While once successful chain stores like BHS, Maplin, Pounstretcher, Toys R Us and House of Fraser have recently fallen by the wayside due to a collapse in profits, the number of rough sleepers in England has rocketed by a staggering 169 per cent since 2010, the year the Conservatives took power. Conversely, the number of beds in homeless shelters has plummeted by almost a fifth in the same period as a result of cut backs.
Add to this the fact that the waiting list for those seeking a council home is getting longer and longer, and the number of people being declared homeless by local authorities is up by 48 per cent, according to the latest figures. Yet go into any part of the capital and you will find mini forests of new housing, mainly tall blocks of ‘luxury’ apartments. The problem is, these were built to take advantage of the property boom, not to solve the housing crisis. Their inflated price tags place them out of reach of ordinary people and even those on decent incomes.
The homeless problem has been building up ever since Mrs Thatcher allowed people the right to buy their council homes the early 1980s. Two million were lost without being replaced and today very little social housing is being built. This has forced people to rent privately – often paying through the nose for sub-standard accommodation – or to take on high mortgages that eat up more than half their wage packet.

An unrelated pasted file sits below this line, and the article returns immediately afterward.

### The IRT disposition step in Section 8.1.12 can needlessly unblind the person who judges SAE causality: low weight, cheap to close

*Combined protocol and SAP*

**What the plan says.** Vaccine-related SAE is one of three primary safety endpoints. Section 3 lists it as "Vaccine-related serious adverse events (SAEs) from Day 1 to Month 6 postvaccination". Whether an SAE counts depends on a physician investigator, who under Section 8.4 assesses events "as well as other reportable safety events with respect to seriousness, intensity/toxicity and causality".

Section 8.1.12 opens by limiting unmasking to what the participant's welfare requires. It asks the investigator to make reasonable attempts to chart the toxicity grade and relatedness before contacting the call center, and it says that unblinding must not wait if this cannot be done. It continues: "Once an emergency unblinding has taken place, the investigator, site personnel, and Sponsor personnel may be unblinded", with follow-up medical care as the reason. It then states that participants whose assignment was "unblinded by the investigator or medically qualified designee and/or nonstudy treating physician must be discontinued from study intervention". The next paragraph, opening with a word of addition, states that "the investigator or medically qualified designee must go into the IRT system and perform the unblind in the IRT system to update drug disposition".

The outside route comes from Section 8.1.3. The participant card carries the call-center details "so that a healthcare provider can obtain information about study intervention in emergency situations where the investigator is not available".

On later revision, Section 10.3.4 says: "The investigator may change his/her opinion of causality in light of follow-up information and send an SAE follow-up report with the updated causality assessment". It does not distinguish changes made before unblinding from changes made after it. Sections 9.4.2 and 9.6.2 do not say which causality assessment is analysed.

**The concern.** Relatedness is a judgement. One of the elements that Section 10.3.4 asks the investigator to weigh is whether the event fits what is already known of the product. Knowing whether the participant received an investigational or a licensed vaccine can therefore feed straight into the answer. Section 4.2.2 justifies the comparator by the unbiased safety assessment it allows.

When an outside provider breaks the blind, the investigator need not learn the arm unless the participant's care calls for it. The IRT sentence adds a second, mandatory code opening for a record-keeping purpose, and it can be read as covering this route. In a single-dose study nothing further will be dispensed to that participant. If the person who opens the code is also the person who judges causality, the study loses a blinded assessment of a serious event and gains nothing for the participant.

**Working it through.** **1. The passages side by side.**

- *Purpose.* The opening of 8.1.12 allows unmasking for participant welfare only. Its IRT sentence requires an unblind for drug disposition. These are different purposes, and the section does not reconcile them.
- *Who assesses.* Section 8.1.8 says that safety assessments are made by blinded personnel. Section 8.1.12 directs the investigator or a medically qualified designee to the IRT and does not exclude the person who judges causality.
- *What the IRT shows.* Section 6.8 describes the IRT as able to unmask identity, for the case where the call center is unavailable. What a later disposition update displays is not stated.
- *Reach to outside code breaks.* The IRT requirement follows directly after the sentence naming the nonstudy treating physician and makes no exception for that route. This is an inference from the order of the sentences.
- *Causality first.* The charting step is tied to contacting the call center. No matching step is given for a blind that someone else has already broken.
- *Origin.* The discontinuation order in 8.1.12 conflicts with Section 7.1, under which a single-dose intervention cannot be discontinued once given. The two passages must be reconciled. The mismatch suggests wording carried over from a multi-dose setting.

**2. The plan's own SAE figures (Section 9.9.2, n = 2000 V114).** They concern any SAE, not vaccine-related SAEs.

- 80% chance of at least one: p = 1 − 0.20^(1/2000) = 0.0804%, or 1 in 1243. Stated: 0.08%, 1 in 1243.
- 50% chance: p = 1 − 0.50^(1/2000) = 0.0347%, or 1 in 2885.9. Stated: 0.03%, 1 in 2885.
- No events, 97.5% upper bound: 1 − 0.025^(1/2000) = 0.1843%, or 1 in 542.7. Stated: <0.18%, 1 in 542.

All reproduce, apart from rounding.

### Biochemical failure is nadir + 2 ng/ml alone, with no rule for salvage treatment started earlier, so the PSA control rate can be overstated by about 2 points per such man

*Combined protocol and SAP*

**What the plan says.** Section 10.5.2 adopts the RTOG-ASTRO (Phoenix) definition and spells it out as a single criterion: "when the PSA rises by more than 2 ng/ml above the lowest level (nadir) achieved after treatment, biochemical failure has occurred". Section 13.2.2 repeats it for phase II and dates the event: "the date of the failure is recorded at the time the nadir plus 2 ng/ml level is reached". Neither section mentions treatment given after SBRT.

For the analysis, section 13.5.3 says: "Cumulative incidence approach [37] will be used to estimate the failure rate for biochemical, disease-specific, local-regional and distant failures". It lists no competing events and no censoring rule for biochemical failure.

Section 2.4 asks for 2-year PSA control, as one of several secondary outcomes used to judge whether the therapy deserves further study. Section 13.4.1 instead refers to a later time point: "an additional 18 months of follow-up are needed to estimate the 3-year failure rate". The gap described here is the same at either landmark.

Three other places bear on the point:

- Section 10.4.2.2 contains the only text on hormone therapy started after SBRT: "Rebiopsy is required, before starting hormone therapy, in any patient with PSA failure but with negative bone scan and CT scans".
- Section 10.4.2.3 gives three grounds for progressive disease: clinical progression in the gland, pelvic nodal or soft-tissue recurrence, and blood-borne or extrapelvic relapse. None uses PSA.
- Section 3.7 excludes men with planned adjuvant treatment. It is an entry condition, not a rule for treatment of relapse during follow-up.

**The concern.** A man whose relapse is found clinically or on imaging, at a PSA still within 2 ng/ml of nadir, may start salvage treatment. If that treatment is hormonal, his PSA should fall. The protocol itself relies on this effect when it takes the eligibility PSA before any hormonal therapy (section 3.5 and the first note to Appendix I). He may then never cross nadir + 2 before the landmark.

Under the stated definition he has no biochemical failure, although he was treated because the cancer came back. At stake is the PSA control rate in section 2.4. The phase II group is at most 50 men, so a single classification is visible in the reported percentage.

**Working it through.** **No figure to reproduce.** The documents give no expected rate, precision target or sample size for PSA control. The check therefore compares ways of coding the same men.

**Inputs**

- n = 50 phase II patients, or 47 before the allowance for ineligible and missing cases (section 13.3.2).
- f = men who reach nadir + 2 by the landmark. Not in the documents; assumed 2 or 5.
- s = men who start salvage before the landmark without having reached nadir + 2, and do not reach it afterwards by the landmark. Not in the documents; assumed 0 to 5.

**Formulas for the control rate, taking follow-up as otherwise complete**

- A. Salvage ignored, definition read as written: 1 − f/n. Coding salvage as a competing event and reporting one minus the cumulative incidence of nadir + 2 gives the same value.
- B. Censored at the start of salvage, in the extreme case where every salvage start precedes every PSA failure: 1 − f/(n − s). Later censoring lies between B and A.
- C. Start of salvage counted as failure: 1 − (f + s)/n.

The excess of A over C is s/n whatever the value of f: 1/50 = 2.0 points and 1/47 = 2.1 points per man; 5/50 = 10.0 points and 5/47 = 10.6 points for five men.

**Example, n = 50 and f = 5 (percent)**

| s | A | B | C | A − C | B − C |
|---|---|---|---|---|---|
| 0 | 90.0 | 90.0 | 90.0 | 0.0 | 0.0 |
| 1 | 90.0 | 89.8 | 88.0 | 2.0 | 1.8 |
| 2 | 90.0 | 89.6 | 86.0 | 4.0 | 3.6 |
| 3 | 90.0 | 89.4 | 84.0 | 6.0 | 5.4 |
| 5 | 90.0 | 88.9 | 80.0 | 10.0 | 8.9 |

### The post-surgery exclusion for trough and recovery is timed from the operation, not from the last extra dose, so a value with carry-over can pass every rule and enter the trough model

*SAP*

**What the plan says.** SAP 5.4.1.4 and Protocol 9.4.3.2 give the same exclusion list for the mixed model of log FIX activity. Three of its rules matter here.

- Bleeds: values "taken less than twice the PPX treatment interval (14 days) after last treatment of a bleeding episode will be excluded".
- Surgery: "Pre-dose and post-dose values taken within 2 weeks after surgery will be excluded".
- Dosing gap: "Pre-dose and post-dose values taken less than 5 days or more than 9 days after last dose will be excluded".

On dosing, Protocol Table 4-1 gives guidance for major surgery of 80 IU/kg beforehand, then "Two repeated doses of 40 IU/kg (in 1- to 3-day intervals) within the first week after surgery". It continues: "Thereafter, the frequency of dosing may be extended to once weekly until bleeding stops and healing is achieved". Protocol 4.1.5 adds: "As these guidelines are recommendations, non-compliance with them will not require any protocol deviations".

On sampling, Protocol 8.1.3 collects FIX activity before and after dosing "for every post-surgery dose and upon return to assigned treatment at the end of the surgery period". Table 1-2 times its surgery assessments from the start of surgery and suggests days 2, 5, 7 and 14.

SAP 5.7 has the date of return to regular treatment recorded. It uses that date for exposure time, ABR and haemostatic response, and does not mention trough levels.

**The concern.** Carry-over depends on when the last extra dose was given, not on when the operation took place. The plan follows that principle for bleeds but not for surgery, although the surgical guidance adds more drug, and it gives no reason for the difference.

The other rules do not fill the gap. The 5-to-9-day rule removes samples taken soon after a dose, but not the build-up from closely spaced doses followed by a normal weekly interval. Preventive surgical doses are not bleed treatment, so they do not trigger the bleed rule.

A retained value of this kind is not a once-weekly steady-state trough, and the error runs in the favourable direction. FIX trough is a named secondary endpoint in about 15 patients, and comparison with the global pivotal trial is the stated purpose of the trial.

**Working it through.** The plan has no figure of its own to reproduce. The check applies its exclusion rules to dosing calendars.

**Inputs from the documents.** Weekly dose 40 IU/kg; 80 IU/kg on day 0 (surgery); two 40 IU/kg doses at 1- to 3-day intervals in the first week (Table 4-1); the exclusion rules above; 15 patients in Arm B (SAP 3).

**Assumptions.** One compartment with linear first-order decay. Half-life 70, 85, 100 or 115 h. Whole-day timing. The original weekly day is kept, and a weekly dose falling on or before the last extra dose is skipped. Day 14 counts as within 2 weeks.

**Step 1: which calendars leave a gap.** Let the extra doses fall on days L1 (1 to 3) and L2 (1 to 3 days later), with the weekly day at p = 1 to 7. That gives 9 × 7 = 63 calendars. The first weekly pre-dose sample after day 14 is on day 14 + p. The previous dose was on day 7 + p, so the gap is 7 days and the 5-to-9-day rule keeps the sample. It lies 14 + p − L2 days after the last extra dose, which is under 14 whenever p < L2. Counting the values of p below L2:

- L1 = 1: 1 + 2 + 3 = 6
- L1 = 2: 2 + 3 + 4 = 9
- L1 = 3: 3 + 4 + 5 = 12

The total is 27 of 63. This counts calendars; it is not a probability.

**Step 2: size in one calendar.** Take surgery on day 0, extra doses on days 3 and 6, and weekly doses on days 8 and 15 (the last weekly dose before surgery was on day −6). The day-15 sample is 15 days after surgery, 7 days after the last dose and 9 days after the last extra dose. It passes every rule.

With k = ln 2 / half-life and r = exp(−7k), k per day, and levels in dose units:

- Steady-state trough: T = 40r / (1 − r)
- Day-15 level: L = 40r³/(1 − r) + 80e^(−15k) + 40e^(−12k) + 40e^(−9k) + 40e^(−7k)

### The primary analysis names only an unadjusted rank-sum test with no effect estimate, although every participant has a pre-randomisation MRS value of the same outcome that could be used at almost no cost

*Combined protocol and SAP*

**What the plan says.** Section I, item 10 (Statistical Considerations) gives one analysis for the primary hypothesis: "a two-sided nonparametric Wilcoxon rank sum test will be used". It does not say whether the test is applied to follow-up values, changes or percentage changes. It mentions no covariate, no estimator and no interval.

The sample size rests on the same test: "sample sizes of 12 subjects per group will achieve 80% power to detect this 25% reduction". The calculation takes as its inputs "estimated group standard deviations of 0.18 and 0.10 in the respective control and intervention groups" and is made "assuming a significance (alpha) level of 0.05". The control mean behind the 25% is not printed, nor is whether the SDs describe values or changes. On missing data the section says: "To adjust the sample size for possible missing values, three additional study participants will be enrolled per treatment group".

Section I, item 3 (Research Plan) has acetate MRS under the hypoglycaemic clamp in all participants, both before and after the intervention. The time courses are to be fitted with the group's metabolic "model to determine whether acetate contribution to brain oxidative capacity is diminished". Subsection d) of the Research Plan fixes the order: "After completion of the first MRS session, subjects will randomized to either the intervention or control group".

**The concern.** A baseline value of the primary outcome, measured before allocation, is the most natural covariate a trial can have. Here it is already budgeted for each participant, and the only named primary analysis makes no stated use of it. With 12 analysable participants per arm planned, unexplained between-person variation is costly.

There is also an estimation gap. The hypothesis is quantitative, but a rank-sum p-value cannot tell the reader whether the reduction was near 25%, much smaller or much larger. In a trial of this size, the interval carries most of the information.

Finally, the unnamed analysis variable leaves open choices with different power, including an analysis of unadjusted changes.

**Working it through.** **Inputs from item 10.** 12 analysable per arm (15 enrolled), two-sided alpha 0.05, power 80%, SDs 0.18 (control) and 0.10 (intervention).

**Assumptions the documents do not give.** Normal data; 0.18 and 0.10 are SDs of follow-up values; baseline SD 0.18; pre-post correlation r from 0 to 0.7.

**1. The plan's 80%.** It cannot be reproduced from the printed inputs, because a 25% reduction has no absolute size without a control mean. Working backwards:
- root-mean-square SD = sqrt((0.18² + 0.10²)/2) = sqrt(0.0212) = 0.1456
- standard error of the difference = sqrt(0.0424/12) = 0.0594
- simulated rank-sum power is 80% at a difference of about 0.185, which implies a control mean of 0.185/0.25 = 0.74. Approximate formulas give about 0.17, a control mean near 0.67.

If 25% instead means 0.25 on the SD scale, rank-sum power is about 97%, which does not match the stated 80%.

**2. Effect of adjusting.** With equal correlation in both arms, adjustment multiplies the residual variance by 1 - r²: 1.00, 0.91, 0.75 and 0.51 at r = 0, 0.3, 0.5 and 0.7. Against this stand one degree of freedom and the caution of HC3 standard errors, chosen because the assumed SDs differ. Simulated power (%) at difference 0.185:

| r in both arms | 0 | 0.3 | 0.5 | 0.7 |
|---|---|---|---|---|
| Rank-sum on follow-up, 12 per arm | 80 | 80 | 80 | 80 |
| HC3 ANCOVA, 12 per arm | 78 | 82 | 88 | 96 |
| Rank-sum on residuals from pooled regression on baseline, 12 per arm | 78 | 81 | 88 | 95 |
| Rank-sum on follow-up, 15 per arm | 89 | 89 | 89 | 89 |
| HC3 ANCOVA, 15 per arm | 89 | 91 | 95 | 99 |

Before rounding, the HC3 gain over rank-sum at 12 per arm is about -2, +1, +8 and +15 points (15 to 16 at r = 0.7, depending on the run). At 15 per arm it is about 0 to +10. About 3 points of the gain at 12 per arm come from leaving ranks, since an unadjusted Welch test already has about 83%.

You didn’t need a degree in economics to have been able to predict that the housing bubble would eventually burst and that people would stop paying silly money to live in an apartment whose balcony overlooks a busy railway line. Back on Camden High Street again, most of the flats in one so-called luxury block remain unsold after more than a year of being on the market. One retail unit on the ground floor has been let to a Tesco Local, but the other two remain boarded up and are a favourite spot for rough sleepers.
As homelessness rises, it should come as no surprise that drug abuse, crime and mental health problems are also on the rise. Shoplifting has become such a way of life for some people that even Poundland employs security guards.